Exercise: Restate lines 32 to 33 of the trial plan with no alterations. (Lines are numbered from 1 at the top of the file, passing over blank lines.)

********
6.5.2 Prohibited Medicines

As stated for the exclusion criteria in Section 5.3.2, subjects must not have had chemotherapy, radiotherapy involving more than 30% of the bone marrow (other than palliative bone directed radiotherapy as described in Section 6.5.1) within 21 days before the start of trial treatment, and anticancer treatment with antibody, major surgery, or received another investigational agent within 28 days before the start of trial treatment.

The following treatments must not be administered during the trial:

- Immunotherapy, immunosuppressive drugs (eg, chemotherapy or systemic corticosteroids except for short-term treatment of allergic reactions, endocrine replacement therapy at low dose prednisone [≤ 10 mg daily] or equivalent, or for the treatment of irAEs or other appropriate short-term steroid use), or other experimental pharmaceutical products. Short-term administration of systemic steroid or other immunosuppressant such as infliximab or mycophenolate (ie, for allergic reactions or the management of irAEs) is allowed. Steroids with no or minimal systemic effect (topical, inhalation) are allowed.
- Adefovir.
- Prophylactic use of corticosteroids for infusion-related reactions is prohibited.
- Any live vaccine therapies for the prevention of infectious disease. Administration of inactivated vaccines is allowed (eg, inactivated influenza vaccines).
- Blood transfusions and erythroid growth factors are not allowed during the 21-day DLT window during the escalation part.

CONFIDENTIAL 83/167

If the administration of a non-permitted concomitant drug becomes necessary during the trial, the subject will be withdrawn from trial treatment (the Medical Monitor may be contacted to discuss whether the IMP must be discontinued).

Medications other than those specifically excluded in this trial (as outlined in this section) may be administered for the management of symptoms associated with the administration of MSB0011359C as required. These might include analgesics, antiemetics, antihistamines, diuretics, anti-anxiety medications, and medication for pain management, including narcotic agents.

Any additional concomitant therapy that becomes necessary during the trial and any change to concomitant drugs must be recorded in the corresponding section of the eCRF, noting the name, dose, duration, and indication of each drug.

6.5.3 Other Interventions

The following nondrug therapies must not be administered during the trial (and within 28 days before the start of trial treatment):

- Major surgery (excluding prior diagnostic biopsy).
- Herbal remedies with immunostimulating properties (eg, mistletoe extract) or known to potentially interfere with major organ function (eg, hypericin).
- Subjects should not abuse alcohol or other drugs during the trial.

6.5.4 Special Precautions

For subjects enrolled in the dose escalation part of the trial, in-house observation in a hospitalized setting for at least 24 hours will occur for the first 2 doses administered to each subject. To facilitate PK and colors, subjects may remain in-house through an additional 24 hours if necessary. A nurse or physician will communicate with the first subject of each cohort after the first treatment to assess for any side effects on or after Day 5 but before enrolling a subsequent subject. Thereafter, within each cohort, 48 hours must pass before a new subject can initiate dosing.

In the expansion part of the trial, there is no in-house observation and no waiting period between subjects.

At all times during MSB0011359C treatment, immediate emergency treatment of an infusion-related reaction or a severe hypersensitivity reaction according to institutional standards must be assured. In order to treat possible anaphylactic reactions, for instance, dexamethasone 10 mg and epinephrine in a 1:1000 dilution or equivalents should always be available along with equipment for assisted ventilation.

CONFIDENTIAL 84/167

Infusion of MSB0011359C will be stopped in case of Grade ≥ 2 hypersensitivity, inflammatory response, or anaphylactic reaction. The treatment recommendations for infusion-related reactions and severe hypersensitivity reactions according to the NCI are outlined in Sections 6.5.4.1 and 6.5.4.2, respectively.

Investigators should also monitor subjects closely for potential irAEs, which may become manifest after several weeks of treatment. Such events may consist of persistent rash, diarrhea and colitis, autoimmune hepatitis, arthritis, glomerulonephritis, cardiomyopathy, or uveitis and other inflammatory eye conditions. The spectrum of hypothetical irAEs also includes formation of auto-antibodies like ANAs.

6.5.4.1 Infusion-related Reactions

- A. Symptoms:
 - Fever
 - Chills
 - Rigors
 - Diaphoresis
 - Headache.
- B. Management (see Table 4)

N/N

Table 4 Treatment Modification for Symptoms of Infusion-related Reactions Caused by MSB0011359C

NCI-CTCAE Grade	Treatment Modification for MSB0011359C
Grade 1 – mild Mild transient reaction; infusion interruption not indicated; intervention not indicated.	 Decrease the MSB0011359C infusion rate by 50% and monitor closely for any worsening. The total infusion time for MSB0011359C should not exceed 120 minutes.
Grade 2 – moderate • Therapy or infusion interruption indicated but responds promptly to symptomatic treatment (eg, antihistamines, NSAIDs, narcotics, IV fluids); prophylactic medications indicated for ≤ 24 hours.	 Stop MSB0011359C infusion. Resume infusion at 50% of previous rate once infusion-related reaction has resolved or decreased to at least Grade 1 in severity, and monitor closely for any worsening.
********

- B. Management (see Table 4)

N/N